Technology & Science

Acid rain has lingering impact on Canadian lakes: study

Declining levels of calcium in North American lakes, caused in part by acid rain, are having a lasting impact on the food web of these aquatic ecosystems, scientists said Thursday.

Declining levels of calcium in North American lakes, caused in part by acid rain, are having a lasting impact on the food web of these aquatic ecosystems, scientists said Thursday.

Calling the phenomenon "aquatic osteoporosis," Queen's University PhD candidate Adam Jeziorski and research colleagues at Queen's, York University and the federal and provincial environment ministries found a direct relationship between levels of calcium and the abundance of water fleas, tiny crustaceans that are one of the foundations of aquatic food webs.

A lack of calcium in a lake is in part based on its surrounding environment. Lakes in the Canadian Shield, for example, are naturally low in calcium because the surrounding granite bedrock is poor in the mineral.

But external, man-made, activities such as pollution leading to acid rain and logging activities can also lower a lake's calcium levels, said Queen's biology professor John Smol, one of Jeziorski's contributing authors in a paper to be published Friday in the journal Science.

While scientists have known from lab experiments that many organisms need calcium as a nutrient to thrive and reproduce, to date no study had been done to measure the impact of decreased calcium levels on a particular species in the lakes themselves.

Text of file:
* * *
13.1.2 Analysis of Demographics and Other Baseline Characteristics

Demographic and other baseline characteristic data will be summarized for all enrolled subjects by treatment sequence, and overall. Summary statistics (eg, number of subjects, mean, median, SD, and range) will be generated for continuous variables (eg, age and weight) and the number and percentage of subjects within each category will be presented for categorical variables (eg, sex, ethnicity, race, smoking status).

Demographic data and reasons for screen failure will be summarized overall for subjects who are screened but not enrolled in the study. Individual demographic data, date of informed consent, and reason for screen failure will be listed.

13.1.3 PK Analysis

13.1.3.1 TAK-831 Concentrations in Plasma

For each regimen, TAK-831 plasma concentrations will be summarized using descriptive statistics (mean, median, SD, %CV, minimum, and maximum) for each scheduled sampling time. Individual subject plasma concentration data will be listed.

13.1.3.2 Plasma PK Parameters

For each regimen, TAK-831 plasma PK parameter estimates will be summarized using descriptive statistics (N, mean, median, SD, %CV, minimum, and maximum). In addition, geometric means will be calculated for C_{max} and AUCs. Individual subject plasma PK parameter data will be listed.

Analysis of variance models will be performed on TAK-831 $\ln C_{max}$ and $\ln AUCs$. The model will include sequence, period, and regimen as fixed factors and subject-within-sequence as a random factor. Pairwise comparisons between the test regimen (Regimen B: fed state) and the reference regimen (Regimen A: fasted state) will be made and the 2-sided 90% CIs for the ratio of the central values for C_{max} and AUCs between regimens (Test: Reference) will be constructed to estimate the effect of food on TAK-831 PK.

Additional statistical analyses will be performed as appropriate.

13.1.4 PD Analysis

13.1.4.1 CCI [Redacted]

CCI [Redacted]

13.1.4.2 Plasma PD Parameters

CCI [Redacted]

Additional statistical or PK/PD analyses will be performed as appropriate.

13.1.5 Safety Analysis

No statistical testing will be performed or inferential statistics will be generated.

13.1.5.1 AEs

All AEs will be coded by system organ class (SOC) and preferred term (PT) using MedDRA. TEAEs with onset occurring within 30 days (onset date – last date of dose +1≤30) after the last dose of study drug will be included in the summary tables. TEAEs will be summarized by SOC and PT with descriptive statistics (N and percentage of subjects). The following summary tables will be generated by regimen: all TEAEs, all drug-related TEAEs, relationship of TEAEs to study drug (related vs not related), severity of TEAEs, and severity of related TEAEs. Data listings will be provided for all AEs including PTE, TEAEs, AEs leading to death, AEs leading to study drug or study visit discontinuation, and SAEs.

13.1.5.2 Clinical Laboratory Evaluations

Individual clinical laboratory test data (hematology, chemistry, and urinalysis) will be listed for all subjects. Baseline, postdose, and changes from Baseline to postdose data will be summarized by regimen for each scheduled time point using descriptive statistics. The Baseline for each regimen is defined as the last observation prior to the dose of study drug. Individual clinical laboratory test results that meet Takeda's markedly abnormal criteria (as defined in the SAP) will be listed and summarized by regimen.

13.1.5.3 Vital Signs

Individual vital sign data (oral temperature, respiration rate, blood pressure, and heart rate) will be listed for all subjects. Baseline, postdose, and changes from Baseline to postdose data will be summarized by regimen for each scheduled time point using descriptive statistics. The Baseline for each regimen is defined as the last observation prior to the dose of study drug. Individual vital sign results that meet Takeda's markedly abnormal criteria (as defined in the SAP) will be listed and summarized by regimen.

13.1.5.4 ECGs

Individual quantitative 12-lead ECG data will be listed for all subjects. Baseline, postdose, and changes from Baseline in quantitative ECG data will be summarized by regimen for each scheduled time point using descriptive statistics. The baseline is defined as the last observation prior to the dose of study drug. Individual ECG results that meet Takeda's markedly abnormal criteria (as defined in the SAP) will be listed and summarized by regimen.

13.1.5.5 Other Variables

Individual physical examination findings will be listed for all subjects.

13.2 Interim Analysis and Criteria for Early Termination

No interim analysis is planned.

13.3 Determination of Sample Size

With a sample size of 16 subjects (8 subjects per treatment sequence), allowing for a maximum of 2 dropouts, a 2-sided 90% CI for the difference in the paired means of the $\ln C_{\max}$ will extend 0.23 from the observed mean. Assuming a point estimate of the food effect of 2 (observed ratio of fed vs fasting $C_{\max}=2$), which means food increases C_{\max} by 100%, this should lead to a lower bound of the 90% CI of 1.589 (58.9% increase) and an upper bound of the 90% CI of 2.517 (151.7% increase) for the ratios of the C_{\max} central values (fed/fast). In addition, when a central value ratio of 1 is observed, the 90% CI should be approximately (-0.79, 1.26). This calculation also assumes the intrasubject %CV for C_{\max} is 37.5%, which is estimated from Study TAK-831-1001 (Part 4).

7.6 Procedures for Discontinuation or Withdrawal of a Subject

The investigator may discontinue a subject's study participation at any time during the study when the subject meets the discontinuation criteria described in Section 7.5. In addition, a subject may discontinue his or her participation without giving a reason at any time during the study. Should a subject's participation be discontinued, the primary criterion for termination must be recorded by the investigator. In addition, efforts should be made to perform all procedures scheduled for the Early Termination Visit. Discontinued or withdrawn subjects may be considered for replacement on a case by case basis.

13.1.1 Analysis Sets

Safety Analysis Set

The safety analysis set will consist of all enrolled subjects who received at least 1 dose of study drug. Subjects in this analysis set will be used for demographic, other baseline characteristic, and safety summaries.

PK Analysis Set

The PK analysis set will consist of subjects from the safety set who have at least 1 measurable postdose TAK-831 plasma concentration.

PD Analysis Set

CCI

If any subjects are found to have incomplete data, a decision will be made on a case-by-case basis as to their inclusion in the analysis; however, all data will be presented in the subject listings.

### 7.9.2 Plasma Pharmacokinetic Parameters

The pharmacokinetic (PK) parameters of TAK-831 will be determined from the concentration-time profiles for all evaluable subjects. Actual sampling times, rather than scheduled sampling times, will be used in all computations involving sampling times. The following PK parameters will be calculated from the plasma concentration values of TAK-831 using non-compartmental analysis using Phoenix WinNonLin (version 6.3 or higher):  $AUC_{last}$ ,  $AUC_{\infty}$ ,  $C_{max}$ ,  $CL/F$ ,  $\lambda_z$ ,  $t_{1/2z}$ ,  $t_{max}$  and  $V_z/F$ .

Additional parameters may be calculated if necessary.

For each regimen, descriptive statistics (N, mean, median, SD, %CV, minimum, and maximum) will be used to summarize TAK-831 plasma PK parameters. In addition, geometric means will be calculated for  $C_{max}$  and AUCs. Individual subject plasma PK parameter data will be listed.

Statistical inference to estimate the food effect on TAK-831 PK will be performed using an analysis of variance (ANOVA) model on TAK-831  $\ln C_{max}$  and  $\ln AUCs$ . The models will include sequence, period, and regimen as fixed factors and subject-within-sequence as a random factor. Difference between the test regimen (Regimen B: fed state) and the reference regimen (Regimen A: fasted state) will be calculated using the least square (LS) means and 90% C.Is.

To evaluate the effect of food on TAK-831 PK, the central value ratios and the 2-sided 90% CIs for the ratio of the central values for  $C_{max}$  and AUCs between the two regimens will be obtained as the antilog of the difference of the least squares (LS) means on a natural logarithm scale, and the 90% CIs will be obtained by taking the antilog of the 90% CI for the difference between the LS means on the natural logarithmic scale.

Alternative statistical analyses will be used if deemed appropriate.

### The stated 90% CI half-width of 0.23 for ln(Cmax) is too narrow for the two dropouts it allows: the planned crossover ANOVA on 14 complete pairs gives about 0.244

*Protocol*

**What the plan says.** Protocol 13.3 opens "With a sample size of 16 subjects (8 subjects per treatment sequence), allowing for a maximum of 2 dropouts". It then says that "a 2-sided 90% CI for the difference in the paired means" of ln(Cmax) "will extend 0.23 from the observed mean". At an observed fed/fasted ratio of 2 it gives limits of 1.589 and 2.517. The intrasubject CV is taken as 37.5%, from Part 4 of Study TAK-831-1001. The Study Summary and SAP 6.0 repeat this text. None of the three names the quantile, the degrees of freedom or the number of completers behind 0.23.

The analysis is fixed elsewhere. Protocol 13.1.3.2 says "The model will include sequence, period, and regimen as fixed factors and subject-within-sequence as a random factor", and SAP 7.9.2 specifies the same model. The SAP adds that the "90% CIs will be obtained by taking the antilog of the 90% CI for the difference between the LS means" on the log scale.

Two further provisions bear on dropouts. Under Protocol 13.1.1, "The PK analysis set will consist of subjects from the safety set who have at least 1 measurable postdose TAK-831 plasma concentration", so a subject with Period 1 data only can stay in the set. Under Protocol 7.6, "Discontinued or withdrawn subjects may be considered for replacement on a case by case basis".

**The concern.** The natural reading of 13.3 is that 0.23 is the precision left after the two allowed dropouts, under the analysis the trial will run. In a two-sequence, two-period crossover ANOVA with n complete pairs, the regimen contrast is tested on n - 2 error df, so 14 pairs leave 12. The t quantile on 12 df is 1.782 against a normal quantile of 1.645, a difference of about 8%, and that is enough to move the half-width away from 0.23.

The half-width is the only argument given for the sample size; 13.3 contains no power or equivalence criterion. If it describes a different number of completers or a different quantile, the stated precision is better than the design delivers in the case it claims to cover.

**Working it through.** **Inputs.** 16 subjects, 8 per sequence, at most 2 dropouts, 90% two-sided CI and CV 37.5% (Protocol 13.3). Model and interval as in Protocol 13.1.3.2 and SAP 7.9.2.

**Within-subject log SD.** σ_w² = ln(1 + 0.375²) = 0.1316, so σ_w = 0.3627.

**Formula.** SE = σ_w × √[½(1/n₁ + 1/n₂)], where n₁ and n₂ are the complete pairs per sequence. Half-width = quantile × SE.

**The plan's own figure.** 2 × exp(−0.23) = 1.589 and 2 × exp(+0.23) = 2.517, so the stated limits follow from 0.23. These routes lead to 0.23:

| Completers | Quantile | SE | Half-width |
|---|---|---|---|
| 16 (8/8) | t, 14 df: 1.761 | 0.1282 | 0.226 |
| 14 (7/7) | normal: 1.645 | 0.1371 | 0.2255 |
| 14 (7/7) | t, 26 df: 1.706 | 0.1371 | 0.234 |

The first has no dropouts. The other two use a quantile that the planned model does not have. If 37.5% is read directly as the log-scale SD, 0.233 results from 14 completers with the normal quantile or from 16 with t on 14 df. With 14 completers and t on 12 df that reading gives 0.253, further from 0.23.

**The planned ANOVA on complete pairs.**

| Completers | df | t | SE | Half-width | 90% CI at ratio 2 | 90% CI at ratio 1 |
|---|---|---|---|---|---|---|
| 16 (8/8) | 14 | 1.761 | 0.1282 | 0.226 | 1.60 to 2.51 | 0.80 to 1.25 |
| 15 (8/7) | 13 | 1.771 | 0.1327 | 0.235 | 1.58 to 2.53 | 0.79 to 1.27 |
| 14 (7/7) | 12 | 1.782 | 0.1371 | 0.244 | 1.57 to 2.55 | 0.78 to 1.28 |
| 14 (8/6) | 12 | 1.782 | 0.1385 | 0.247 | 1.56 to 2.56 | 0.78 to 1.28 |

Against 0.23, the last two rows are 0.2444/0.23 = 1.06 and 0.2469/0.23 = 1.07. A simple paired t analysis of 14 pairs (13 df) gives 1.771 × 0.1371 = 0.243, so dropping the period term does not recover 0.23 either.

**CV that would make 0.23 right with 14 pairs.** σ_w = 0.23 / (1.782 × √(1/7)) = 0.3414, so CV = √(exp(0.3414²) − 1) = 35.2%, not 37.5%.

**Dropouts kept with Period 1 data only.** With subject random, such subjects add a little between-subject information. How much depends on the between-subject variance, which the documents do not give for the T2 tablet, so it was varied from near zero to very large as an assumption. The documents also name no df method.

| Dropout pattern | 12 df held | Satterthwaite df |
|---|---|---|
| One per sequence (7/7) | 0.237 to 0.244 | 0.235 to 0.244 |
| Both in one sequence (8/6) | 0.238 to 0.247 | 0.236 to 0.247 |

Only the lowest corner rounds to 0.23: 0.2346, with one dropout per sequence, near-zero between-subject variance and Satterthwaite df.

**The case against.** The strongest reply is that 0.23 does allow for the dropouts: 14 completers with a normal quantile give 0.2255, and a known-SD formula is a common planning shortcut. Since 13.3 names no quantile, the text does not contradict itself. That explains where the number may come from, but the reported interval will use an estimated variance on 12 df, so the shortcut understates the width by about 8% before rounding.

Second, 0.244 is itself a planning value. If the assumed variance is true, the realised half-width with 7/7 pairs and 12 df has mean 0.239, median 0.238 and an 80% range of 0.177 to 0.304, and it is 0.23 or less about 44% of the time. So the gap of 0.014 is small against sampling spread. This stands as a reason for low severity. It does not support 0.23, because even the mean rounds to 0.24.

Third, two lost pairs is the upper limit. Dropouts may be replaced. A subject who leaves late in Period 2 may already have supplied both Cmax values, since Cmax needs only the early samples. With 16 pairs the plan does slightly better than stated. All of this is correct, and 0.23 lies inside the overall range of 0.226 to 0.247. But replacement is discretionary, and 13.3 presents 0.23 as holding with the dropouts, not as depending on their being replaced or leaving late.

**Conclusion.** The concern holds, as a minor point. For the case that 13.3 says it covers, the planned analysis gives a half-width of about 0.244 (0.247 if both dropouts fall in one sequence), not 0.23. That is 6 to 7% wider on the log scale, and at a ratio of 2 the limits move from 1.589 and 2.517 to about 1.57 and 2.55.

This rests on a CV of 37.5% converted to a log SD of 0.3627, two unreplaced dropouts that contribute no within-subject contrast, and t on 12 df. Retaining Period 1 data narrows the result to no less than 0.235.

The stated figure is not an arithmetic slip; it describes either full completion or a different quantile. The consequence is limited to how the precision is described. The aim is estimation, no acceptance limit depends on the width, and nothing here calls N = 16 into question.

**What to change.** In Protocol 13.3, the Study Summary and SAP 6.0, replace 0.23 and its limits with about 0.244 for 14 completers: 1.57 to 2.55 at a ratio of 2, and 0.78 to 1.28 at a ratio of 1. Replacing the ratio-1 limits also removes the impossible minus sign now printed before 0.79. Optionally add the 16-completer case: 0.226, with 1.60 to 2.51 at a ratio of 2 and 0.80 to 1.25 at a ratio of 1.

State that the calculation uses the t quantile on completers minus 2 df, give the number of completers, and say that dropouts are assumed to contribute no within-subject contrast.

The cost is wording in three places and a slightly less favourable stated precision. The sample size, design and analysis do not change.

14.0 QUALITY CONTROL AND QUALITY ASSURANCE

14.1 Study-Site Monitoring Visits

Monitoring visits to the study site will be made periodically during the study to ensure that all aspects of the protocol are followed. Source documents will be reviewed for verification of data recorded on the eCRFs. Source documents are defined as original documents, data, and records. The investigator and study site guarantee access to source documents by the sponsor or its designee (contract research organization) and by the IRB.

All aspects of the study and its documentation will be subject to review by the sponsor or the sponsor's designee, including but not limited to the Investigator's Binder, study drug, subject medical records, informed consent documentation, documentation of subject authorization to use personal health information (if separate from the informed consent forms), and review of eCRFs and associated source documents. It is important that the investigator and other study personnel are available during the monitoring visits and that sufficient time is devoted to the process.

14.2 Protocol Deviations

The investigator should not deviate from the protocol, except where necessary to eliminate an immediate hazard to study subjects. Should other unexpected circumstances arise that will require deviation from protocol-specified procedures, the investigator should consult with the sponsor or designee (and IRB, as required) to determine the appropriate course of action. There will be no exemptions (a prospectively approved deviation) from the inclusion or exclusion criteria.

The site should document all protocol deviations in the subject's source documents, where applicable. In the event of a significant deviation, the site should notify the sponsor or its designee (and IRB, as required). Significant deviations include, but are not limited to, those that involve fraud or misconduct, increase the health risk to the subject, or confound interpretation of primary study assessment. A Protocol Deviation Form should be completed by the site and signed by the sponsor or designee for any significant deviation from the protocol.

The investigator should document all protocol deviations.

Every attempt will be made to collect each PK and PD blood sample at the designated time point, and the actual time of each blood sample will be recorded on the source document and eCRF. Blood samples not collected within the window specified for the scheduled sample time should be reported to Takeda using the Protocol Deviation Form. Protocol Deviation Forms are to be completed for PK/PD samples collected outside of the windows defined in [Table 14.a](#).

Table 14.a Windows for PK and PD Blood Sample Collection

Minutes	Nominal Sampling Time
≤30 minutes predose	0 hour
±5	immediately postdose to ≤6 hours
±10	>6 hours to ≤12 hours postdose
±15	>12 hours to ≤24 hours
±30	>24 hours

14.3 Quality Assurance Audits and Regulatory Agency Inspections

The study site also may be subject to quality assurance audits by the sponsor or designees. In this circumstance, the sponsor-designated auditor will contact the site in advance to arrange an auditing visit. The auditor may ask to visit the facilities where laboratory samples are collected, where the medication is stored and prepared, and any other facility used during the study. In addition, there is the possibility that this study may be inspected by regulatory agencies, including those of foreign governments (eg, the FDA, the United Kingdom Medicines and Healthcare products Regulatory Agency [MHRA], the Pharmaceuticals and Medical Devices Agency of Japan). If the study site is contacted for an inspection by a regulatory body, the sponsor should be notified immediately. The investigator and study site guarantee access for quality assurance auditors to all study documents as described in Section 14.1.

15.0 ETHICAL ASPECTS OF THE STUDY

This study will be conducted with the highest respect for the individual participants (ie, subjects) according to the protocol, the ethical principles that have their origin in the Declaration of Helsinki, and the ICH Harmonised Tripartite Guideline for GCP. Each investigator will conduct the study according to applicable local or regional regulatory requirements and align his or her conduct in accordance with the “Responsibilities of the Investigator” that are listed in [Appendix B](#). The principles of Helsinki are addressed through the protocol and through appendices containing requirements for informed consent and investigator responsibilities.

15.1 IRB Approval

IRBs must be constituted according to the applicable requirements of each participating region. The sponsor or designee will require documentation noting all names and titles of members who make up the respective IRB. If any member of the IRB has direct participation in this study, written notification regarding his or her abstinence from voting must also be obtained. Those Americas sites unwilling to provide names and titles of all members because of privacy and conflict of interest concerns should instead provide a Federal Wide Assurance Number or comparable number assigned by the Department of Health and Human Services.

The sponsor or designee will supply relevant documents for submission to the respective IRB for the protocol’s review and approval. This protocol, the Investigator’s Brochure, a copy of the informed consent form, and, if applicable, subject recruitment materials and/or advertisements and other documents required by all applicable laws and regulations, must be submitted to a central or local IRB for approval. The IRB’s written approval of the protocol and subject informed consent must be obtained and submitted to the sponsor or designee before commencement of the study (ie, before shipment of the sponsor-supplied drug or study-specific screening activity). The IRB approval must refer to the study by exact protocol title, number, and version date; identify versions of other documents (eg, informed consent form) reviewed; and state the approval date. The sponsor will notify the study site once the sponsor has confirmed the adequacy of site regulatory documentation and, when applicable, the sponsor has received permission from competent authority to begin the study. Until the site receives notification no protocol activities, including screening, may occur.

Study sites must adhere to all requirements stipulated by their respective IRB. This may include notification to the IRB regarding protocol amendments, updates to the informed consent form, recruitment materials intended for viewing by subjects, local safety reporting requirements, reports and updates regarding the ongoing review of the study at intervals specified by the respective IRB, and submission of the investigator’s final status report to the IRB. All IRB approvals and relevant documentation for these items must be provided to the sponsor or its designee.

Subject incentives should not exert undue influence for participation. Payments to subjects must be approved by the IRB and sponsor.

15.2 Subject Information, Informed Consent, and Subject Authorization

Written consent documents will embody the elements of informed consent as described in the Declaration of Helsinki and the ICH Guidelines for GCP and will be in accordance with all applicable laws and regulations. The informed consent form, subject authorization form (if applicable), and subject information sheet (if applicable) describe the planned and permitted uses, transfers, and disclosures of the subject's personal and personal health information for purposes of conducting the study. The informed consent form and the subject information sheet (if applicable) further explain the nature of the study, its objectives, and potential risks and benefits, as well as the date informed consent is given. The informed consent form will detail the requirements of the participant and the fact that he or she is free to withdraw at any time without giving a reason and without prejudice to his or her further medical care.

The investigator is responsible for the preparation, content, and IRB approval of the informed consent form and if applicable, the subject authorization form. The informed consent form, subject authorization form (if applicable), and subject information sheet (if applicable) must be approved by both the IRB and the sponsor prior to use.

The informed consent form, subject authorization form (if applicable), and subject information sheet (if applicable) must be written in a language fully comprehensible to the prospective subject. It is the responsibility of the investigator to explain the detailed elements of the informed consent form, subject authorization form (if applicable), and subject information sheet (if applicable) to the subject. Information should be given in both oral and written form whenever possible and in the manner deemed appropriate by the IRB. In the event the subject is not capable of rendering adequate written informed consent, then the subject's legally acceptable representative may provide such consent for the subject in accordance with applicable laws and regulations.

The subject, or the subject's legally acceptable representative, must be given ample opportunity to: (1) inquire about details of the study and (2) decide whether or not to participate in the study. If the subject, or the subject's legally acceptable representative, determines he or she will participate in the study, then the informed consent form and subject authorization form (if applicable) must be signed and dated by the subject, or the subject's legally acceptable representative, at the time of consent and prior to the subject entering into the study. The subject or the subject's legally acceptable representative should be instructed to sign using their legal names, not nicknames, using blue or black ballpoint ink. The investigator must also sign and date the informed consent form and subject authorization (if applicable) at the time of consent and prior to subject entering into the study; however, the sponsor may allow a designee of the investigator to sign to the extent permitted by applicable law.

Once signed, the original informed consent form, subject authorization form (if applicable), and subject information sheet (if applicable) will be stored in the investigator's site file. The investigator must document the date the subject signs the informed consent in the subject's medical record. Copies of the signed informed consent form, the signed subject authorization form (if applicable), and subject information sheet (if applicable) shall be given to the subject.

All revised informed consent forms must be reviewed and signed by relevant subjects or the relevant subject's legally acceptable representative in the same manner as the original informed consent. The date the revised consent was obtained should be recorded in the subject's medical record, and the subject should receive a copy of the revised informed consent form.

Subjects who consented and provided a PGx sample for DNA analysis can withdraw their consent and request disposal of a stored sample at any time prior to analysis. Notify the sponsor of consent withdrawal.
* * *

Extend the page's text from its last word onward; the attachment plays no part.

Lab results have shown that the water flea, or Daphnia, in particular requires calcium to be present in the water in concentrations of at least 1.5 mg per litre to reproduce effectively.

This made it the ideal creature to study, said Jeziorski, since many lakes in the Canadian Shield were already known to have calcium levels below that threshold. If the declining calcium levels were affecting the population of water fleas, then the scientists should be able to see the declining number of water fleas in the fossil records contained in the lakebeds.

The researchers looked at the lake sediment cores of three lakes: Plastic Lake in south-central Ontario, Little Wiles Lake in Nova Scotia and Big Moose Lake in the state of New York, and in all cases found that a rise in lake acidity led to a decline in calcium and water flea remains.

They also conducted a survey of 770 lakes in north America and found a third of the lakes had calcium levels below 1.5 mg per litre and almost two-thirds at 2.0 mg per litre, suggesting lake acidity may be having a profound impact on the ecosystems.

Even more alarming, says Smol, is the case of Big Moose Lake. While the lake's acidity levels have recovered from a pH of about 4.6 in the 1950s to its current levels of greater than 5.5, the lake has not seen a subsequent return to calcium or water flea levels.

"You've had a chemical recovery but not a biological recovery," he said. "This suggests that things are more complicated and that the problem may be worse than we think."

Jeziorski said the results are an "alarm bell" to the complex and fragile state of our aquatic ecosystems.

"I think acid rain as a topic with the general public has fallen on the backburner, as if it was a problem we had solved 20 years ago," said Jeziorski.

"Our results are a reminder that we are still feeling its legacy," he said.